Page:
Development of a Flash movie started back in the late 1980s with a script by comic book writer Jeph Loeb. There have been many notable people tasked with bringing the character to the big screen like David Goyer, Geoff Johns, Shawn Levy, Phil Lord and Christopher Miller, James Wan, Rick Famuyiwa, and even George Miller. The character was finally seen on movie screens in two short scenes in Zach Snyder’s Batman V Superman: Dawn of Justice. He made another cameo in Suicide Squad, then became a bigger member of the Justice League.
Needless to say, the Flash has had a long and difficult road in trying to get a starring role, but I am glad the film is finally here. I have long been critical of the Snyderverse, but one of the highlights of these films was Ezra Miller’s version of The Flash. Miller brought a sense of fun and lightness where so many of the other characters were extremely serious and dramatic. I was hesitant going into this film because of the serious issues Miller engaged in, and also the knowledge that James Gunn is resetting this universe after Blue Beetle and Aquaman 2 are released later this year. I was pleasantly surprised at how much I enjoyed the film.
This film hopes that you have a fairly strong memory of the events of Man of Steel from 2013 because a lot of the plot hinges on that film. Here, Barry Allen sees himself as the janitor of the Justice League, cleaning up the messes left by the other members, most often Batman. He’s trying desperately to find evidence that will show his father did not commit the murder of Barry’s mom but isn’t able to do so. This is the end of his father’s appeals and all seems lost. Barry in a fit of sadness and rage, runs faster than he ever has before and realizes he can travel through time. Against the advice of Batman, he risks the Butterfly effect and travels to the past to try and save his mother’s life.
Barry is successful in saving his mother, but he finds himself in an alternate universe where there are no Meta Humans, no Aquaman, no Wonder Woman, and no Superman. This is the universe where Michael Keaton’s Batman does exist, but he’s retired and a recluse in Wayne Manor after making Gotham one of the safest cities in the nation. General Zod once again arrives on Earth and plans to terraform the planet into a new version of Krypton. The Flash, his younger self, Keaton’s Batman, and Superman’s cousin Kara must join together to stop the alien invasion.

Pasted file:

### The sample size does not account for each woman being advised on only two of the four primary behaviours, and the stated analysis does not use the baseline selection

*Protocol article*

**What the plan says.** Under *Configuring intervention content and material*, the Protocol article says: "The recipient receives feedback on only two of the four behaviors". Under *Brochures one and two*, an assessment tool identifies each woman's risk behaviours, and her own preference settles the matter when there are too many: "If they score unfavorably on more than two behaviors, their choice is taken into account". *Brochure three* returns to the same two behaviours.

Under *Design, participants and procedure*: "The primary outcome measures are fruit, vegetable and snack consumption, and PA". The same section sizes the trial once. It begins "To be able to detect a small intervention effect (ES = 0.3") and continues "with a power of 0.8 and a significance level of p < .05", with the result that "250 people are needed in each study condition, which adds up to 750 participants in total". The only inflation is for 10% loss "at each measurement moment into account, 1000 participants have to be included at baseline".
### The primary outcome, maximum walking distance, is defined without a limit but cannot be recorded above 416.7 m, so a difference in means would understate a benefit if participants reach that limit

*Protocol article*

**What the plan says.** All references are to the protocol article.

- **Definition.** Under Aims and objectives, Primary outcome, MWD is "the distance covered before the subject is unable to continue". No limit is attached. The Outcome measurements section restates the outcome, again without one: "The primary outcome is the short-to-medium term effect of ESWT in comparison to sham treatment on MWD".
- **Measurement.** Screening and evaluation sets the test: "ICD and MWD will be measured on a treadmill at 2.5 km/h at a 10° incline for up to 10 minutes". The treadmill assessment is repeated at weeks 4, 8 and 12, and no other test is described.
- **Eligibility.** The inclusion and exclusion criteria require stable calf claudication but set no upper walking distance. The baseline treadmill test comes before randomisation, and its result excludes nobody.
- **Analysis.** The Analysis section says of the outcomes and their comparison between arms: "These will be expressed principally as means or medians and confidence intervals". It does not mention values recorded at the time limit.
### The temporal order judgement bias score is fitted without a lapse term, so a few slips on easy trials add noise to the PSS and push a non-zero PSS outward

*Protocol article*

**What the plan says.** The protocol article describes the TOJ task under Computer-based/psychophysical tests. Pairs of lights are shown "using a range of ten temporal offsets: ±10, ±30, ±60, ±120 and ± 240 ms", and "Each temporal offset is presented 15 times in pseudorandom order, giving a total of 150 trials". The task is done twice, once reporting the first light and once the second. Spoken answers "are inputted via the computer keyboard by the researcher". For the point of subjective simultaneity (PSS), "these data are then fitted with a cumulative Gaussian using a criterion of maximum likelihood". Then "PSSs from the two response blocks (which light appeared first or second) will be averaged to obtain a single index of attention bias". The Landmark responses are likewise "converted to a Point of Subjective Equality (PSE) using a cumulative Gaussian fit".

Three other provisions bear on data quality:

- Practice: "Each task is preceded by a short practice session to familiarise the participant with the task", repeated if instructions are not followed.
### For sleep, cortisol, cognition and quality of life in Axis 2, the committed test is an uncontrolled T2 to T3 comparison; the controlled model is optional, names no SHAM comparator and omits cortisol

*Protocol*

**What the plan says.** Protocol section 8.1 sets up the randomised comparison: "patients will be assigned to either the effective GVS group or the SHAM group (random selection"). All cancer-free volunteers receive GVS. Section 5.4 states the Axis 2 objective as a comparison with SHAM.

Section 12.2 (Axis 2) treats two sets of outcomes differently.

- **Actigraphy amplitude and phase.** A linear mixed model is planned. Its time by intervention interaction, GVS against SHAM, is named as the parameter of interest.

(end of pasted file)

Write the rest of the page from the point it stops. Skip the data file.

The film has some really fun, amusing, and creative moments, and there were numerous times I laughed out loud. My main issue with the film is the really awful CGI that completely took me out of the movie at times. There is a scene early in the movie where Barry Allen uses his speed to save babies from a collapsing hospital, but is brought down by CGI babies which will haunt my dreams tonight. When Barry is able to view past moments and travel through time, the CGI looks like it was rendered for a Playstation 2 machine. Other times, the effects are passable, but they never reach the standard modern audiences expect. The final battle with Zod and Barry’s struggle to return the multiverse to normal takes a little too long, the film overall moves briskly and doesn’t overstay its welcome.
Let me be absolutely clear. The things Ezra Miller has done are awful and I do not condone or justify their actions in any way. Their version of multiple Barry Allen’s works for me. The character finally gets a chance to star and Miller brings a lot of heart and humor to the roles. I have not seen the Flash TV series, I haven’t read a lot of Flash comics, so Miller’s version is by far the one I am most familiar with. Some of the audience members tonight said they wish the role had been given to Grant Gustin, but I can’t argue that one way or the other.
I would say Wonder Woman is the crown jewel of the DCEU and is the best origin film since the original Superman. I would put The Flash in second place, with Aquaman probably third. It’s funny, it’s creative, and it’s just fun. I had a blast with it and would be ok if James Gunn brings Miller back to play the role in the future. My gut says this is the last time we see this version of the Flash on screen and will be played by another actor the next time the character gets the call. If that’s the case, Miller goes out on a high note. It’s not perfect, but it’s one of the best of the DCEU. I initially gave it an A-, but it may drop to a B+ after thinking about it more. I do plan on seeing it again and recommend you check it out.